Some senior living companies operate with their own version of zero tolerance and it leads to terrible results.

Once or twice a month there is a news story about an insane zero tolerance discipline incident at a school that results in the suspension or expulsion of a student (often grade school age) for chewing a sandwich in the shape of a gun or a kid going bang bang on the playground.  We read these stories, shake our heads and wonder how school leaders can have so little common sense. While the reasons for zero tolerance are sound, blind implementation is just plain ridiculous . . . more than ridiculous it is destructive.  It has gotten so ridiculous and embarrassing that the Obama administration has recently called for schools to get rid of zero tolerance. Some senior living companies operate with their own version of zero tolerance and it is an easy trap to fall into.

Senior Housing and Zero Tolerance

A while ago I was talking to an executive director who recently moved from a small, family-owned, regional chain to one owned by a large national chain.   At the family-owned company he had a great deal of autonomy and, while there were policies and procedures, they were minimal and crafted in such a way as to allow executive directors a great deal of flexibility in how they ran their buildings.  His biggest frustration in making the transition to the national chain was the amount of bureaucracy he had to deal with.  This bureaucracy falls into two categories:

  • Policies and procedures that allow very little flexibility in how the building is run.  In particular he found there were lots of things he hadn’t been doing that he was now required to do and others that he had been doing and were working well for the community that he had to stop doing, not for any particular reason except policy.
  • Getting approval for anything took multiple steps and multiple forms which made it more difficult to have face time with residents, family and staff.

I suspect most of these policies were created in reaction to someone doing something boneheaded in a company community.  The idea being that a policy will keep that thing from happening again.  I would like to suggest this approach completely misses the mark:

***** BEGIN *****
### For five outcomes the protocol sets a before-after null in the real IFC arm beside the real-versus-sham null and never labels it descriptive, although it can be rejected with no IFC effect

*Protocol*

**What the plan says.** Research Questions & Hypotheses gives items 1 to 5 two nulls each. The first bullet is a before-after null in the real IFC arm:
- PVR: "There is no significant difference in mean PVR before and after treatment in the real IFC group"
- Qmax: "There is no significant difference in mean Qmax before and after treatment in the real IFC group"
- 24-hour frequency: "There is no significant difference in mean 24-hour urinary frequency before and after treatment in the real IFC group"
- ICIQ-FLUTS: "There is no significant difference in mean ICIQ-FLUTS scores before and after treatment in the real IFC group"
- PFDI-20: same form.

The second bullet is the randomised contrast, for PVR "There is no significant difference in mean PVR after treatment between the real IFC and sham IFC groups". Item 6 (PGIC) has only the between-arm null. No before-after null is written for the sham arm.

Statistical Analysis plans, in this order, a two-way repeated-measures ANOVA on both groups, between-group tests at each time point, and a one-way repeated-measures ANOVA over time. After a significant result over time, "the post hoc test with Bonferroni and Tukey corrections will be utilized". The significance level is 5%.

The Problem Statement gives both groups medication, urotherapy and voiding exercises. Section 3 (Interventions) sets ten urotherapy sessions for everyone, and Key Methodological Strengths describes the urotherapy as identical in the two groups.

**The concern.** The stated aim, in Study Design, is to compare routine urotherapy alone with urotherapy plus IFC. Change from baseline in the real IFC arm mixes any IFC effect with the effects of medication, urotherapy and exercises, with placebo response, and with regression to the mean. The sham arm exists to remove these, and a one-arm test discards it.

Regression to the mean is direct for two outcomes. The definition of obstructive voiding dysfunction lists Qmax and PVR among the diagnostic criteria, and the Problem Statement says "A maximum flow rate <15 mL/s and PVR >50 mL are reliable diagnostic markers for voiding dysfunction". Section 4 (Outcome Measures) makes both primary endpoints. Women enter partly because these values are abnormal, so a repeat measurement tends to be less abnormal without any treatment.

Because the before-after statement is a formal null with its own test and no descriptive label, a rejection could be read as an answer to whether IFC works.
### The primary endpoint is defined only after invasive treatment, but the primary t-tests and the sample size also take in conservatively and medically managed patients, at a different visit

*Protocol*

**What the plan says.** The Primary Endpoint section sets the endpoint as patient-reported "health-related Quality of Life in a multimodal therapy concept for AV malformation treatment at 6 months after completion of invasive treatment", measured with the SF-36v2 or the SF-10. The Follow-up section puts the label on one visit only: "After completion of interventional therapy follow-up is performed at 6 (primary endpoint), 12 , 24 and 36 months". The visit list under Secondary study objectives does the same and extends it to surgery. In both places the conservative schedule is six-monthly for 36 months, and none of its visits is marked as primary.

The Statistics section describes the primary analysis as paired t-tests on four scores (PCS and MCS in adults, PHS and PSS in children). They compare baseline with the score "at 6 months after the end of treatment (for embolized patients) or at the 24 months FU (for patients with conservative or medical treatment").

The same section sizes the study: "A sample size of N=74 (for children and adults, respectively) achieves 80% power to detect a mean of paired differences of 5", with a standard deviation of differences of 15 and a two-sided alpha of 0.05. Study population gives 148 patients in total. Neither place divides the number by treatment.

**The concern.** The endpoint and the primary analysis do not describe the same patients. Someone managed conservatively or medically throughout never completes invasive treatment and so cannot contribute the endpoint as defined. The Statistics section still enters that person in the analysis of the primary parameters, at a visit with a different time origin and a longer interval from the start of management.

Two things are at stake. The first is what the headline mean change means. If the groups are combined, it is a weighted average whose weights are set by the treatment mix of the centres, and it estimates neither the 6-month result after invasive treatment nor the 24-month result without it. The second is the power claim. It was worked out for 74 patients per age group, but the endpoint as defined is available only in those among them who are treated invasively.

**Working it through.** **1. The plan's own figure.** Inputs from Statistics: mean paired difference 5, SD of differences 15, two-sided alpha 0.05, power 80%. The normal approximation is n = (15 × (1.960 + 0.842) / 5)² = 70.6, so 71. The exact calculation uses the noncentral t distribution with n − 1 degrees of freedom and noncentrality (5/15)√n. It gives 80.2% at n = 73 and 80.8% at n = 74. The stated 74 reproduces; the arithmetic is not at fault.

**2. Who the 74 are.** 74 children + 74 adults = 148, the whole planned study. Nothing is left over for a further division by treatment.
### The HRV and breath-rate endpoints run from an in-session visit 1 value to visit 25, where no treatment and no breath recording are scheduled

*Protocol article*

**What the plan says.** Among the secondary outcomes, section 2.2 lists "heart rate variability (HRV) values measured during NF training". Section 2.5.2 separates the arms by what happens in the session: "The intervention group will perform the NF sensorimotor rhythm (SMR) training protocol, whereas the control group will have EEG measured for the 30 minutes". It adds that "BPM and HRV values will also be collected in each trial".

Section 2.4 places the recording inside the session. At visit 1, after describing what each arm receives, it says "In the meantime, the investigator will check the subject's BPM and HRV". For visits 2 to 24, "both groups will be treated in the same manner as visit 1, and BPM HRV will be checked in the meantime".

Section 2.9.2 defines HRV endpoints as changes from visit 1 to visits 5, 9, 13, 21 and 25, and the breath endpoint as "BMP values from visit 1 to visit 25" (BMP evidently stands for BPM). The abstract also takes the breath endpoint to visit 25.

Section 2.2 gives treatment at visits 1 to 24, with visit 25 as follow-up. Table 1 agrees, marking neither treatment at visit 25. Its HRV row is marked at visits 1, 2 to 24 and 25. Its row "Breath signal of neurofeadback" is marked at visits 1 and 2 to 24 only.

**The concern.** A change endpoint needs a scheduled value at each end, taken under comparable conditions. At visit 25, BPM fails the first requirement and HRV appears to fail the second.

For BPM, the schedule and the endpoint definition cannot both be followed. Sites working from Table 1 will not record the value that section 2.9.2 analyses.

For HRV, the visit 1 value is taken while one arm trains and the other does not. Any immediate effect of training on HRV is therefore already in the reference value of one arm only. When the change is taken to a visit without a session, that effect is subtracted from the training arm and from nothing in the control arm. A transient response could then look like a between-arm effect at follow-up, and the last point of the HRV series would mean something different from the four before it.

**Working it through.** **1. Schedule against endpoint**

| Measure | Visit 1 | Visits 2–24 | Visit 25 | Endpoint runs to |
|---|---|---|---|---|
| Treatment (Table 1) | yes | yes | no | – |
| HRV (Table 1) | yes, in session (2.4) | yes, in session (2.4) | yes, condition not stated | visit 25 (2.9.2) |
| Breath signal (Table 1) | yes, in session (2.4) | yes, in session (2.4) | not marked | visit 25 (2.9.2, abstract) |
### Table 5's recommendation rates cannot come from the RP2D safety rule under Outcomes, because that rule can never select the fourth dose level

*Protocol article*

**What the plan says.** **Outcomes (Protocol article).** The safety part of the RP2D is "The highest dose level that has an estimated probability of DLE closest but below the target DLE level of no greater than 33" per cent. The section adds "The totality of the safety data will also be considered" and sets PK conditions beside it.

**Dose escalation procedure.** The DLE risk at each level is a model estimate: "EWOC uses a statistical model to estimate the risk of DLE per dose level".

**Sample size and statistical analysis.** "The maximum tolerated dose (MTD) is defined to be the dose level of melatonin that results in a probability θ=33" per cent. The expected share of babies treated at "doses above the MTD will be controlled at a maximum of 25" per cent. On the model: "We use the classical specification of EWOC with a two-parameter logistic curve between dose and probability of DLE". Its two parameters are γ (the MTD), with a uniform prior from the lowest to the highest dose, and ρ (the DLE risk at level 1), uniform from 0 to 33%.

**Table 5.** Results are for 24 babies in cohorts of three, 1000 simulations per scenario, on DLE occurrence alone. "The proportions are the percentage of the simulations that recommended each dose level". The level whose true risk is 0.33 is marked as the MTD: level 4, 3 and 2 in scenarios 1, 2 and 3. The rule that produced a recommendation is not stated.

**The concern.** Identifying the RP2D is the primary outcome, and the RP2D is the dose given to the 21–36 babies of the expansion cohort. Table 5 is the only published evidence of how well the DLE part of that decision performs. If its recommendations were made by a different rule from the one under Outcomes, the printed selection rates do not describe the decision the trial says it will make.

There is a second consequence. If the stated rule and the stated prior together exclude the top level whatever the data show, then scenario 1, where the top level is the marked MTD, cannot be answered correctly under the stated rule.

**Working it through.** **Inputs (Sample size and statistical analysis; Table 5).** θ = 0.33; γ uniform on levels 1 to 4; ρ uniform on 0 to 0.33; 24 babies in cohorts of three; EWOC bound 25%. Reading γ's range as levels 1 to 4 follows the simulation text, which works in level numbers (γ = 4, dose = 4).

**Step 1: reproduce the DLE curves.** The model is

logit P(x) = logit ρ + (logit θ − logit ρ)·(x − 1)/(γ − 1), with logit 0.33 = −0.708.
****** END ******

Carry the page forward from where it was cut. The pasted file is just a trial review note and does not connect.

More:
• People occasionally do stupid things.  In fact I bet somewhere sometime even you have done something stupid.  Just because something stupid happens it does not mean a policy is needed.  Rather it may mean that person needs better training on something specific or, more likely, better training on how to think about things. Or perhaps that person needs to be let go.
  • Having a big book of policies and procedures can lull you into thinking you can hire less competent people.
  • Having an environment where local management has no autonomy is discouraging to great leaders. If a great candidate joins an organization like this they will either shut down and stop trying, or they will leave for more promising opportunities.  I predict that the person I was talking with will move on in less than a year.
  • It sends a message to staff, up and down the chain of command, that meeting the minimum standards of the policy and procedures book is good enough.  It takes away the incentive to go the extra mile.

Well run buildings stay full, have happy residents and staff, make a good profit and don’t get sued.  The reason they are well run is not because there are volumes of policies and procedures that are followed, but because, starting with the executive director and continuing all the way down to the housekeeping and food service staff, they have great relationships with residents and families.

Next Up:  How the right culture is the best inoculation against being sued. Steve Moran

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